Wednesday, 2 October 2013

Subgroups in teams: when two is the worst number

Every team contains the seed of the subgroup – a group that forms within a group. Common interests, background, or habits may lead some people to interact in their own specific dynamic. There isn't yet a research consensus on the consequences of subgroups, but happily a new paper by Andrew Carton and Jonathon Cummings helps us understand the context in which there can be benefits or burdens.

One area that researchers agree on is the disruptive nature of especially strong fault lines: deep differences between team members that allow subgroups to emerge. If a minority of a group are white, young, female, and of a technical background, and the remainder share none of those attributes, the team are likely to be fragmented and performance will suffer . But before now other questions have remained unanswered: is it worse to have more or fewer subgroups? And is it better if they are balanced, of a similar size?

The study looked at 326 teams from a food service and processing company, all participants in an internal tournament to demonstrate excellence through actions like developing better customer service. Carton and Cummings developed an algorithm that examined several possible fault lines in each team to determine whether it contains subgroups, and if so, how many and on what basis. These subgroup features were then related to how the team performed in the tournament.

The researchers predicted that number and balance of subgroups have different effects depending on the fault lines that define them. Identity-based fault lines, including age and gender,  are strong lines that can encourage in-group/out-group thinking. As expected, groups that contained two, evenly matched identity-based subgroups performed worse than any other combination, as this 'us and them' situation can increase territoriality, where both sides feel threatened by the other.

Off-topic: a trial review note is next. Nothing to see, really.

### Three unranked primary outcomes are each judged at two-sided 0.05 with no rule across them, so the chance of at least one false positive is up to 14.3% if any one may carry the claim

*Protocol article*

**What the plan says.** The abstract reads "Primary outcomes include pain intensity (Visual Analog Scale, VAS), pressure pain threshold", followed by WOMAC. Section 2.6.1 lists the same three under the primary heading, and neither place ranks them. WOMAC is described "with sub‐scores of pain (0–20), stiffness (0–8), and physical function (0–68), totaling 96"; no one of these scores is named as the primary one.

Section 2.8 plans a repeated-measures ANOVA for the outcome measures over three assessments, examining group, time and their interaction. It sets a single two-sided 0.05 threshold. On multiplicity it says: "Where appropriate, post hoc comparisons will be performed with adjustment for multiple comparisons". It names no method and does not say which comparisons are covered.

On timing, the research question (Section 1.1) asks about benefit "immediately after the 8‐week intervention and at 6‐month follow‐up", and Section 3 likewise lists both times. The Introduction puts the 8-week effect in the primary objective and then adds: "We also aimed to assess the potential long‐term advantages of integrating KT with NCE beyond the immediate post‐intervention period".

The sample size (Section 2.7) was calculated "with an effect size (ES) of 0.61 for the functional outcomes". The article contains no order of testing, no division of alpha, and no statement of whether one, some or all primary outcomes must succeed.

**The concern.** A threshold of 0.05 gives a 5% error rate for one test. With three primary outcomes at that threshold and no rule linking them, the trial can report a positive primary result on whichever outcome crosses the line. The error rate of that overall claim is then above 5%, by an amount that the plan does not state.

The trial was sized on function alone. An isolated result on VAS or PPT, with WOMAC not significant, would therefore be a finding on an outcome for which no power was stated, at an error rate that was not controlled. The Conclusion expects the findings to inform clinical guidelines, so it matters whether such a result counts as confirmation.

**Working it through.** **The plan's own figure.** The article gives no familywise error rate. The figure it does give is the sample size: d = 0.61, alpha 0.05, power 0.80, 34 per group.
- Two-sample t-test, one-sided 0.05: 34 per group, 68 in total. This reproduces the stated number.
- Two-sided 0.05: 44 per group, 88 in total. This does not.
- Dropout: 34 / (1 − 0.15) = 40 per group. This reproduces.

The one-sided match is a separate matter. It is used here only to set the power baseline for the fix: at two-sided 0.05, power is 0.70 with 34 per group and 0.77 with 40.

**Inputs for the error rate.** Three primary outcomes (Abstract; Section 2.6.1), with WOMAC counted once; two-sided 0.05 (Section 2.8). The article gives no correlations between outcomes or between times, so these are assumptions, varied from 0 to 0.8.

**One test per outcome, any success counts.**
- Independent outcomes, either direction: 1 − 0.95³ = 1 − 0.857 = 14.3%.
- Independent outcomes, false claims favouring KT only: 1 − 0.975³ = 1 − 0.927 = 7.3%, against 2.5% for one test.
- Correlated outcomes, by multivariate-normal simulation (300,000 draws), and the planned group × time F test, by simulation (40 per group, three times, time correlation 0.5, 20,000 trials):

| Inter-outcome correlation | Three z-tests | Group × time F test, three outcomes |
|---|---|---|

Knowledge-based fault lines occur when a subgroup shares different sources of information, such as when they have a different reporting channel in the business. These lack overt in-group cues, and  so they’re less disruptive. In fact  they offer multiple perspectives – handy for solving problems. As predicted, the more of these, the better, and more so when the groups were balanced in number, as this reduces the likelihood that voices are discounted.

The categorisation of subgroups by algorithm, without any validation, seems a limitation of the study. We don't actually know if team 23 actually had two subgroups based on gender, only that the algorithm was satisfied there would be. I would like to see follow-up work that verifies the finding is genuinely due to grouping factors, not the mix of members in a more general sense. Nevertheless, it takes us a step closer to understanding team performance, and how decisions about team composition can have emergent effects upon performance.

ResearchBlogging.orgCarton AM, & Cummings JN (2013). The impact of subgroup type and subgroup configurational properties on work team performance. The Journal of applied psychology, 98 (5), 732-58 PMID: 23915429

Further reading:
Cohen, S. G., & Bailey, D. E. (1997). What makes teams work: Group effectiveness research from the shop floor to the executive suite. Journal of Management, 23, 239 –290. DOI:10.1177/014920639702300303


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